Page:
About 5 million immigrant women who are undocumented live, work, and raise their families in the United States. They are college students and businesswomen, cooks and caregivers, field workers and lettuce packers. They are raising more than 5 million children who are American citizens.
Yet just as undocumented women are compelled by their immigration status to live in the shadows, their lives, labors, and aspirations remain largely invisible in a national immigration debate which tends to take male immigrants as the norm.
“Double Disadvantage,” by the Gender Equity Policy Institute (GEPI), presents key findings about undocumented women, their families, their work, and the challenges they face. The report is based on an analysis of Census and Department of Homeland Security data on immigrants in the United States as a whole and in the four states with the highest numbers of undocumented immigrants: California, Texas, Florida, and New York. (Para leer el reporte en español, click aquí)
The data shows that undocumented women face significant barriers to economic opportunity, even as they make vital contributions to the U.S. economy. Undocumented women are paid less than every other major demographic group in the United States. They have disproportionately high rates of poverty and are about 1.8 times as likely as U.S. women overall to lack health insurance.
The immigration status of all undocumented workers limits their entry into many desirable jobs and exposes them to exploitation and low pay. But in this group, women are doubly disadvantaged. Undocumented working women are typically paid significantly less than undocumented men—even when they work in the same occupation. In fact, the gender pay gap between undocumented men and women is about the same as that between men and women in the overall U.S. population.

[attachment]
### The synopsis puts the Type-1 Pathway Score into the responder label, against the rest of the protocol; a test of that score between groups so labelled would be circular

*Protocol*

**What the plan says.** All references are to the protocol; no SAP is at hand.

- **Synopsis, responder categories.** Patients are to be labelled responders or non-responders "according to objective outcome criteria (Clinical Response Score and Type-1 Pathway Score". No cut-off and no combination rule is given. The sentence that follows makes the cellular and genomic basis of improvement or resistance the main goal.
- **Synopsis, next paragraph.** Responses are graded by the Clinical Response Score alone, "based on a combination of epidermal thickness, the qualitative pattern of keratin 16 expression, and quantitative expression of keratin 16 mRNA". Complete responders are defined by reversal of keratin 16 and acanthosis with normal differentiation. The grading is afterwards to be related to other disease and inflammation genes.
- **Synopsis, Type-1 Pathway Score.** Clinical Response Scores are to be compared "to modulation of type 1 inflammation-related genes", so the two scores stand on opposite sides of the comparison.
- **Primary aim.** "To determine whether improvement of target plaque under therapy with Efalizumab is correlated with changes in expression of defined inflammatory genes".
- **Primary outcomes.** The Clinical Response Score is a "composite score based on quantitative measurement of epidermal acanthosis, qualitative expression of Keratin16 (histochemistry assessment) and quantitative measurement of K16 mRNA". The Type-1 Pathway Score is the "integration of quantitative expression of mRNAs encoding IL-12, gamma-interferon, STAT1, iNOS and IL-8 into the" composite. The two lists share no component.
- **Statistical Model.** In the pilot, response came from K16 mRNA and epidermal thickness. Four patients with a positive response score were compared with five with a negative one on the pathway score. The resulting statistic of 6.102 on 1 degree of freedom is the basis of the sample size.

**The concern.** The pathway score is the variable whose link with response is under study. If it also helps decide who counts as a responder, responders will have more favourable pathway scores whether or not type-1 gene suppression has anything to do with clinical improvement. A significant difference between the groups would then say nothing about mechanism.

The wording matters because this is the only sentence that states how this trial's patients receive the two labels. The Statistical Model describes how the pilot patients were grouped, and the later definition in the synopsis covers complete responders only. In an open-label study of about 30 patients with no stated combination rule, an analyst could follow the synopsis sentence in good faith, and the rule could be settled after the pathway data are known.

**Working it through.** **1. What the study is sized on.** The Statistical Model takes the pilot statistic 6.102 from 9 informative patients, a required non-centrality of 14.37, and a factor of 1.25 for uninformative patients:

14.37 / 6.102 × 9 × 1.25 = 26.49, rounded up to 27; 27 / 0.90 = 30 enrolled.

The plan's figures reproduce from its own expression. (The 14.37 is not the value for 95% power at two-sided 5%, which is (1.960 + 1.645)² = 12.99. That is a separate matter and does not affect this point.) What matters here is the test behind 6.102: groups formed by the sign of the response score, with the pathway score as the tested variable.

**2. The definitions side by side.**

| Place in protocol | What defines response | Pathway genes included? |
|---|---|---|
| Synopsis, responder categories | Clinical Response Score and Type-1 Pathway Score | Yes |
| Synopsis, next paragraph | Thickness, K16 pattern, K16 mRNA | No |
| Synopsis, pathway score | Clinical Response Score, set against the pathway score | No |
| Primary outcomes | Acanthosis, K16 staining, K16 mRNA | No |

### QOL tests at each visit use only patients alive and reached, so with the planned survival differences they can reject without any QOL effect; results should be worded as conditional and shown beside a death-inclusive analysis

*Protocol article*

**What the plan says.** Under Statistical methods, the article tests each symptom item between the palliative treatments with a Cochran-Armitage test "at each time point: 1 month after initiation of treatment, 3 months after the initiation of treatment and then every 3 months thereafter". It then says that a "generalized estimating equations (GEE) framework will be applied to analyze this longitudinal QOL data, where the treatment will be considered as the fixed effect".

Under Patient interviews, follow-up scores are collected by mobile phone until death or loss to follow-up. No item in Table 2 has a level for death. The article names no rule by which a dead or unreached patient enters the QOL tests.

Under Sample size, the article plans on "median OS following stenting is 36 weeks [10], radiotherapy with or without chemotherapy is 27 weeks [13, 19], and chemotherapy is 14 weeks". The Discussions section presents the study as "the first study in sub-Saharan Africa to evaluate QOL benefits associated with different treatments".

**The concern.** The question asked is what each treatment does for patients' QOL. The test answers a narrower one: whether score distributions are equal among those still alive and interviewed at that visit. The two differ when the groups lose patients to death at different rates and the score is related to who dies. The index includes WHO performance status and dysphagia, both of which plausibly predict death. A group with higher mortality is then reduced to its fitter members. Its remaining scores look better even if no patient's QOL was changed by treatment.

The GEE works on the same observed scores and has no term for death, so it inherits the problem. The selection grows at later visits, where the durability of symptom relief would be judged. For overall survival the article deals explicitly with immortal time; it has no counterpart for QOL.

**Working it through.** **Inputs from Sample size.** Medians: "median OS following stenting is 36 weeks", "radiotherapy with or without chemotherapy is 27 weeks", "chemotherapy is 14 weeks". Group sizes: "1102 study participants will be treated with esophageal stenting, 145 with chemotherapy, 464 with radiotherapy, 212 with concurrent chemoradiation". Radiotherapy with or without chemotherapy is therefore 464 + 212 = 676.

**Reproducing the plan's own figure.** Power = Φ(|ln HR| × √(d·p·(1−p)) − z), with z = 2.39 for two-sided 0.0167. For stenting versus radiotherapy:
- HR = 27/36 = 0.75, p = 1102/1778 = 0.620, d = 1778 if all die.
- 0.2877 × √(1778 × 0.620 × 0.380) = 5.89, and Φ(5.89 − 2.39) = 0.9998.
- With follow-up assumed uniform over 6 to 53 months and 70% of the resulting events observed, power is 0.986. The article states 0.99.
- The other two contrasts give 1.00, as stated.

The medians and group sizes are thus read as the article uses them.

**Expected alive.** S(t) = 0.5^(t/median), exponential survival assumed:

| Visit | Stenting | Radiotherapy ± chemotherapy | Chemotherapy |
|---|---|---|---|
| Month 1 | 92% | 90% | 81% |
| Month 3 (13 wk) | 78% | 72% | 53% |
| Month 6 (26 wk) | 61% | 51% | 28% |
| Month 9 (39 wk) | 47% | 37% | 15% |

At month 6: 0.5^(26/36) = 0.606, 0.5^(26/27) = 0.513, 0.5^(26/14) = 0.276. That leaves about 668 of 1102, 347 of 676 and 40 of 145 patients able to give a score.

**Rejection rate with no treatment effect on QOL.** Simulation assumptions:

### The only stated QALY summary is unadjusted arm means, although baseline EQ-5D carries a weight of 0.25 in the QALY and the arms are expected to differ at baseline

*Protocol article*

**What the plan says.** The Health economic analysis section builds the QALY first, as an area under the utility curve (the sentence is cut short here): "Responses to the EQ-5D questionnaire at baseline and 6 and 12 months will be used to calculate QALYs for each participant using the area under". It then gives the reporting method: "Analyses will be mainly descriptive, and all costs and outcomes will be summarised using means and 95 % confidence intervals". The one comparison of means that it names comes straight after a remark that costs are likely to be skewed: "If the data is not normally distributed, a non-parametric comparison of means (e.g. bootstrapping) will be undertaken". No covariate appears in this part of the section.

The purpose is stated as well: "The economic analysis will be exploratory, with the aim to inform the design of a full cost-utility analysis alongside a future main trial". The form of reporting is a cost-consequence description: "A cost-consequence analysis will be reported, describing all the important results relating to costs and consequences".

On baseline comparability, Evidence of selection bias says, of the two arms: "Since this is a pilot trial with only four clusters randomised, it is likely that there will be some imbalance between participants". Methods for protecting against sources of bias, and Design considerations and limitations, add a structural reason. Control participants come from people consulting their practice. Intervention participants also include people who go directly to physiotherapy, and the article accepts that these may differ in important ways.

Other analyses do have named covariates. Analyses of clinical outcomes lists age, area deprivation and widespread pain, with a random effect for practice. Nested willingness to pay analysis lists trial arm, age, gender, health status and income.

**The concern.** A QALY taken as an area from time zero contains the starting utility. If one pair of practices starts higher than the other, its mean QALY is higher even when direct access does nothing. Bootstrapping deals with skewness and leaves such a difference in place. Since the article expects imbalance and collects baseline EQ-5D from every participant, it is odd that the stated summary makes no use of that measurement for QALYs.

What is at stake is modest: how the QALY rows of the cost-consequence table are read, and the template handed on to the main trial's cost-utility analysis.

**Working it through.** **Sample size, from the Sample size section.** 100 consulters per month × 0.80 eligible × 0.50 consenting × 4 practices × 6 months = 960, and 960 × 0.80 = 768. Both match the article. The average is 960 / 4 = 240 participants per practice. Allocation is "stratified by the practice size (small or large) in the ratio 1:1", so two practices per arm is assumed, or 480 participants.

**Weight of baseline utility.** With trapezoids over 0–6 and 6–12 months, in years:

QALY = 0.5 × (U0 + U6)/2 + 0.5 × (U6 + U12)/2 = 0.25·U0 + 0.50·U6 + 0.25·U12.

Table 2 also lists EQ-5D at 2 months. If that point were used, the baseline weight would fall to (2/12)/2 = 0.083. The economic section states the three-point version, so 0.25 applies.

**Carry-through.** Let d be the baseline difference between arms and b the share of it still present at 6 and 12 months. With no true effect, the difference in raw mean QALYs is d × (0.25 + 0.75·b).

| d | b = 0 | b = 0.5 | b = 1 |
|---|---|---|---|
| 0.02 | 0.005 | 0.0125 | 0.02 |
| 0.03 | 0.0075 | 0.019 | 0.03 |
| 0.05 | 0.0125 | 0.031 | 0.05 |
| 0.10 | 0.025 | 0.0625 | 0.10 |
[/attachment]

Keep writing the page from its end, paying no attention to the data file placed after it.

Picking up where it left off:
America’s dysfunctional immigration system leaves millions of hard-working members of our communities in a precarious economic, legal, and social condition. In recognition of undocumented immigrants’ critical role in the economy and their longstanding community ties, some states, like California and New York, have enacted policies to advance immigrants’ economic participation and health. Other states, most notably Texas, have instituted policies which exacerbate their hardships.
The human consequences of these differing state policies are evident in GEPI’s findings. Undocumented women in California are the least likely to be poor. In New York, they have the highest incomes and experience the narrowest pay gaps. By contrast, undocumented women in Texas have the lowest incomes and are the most likely to live in poverty and lack health insurance.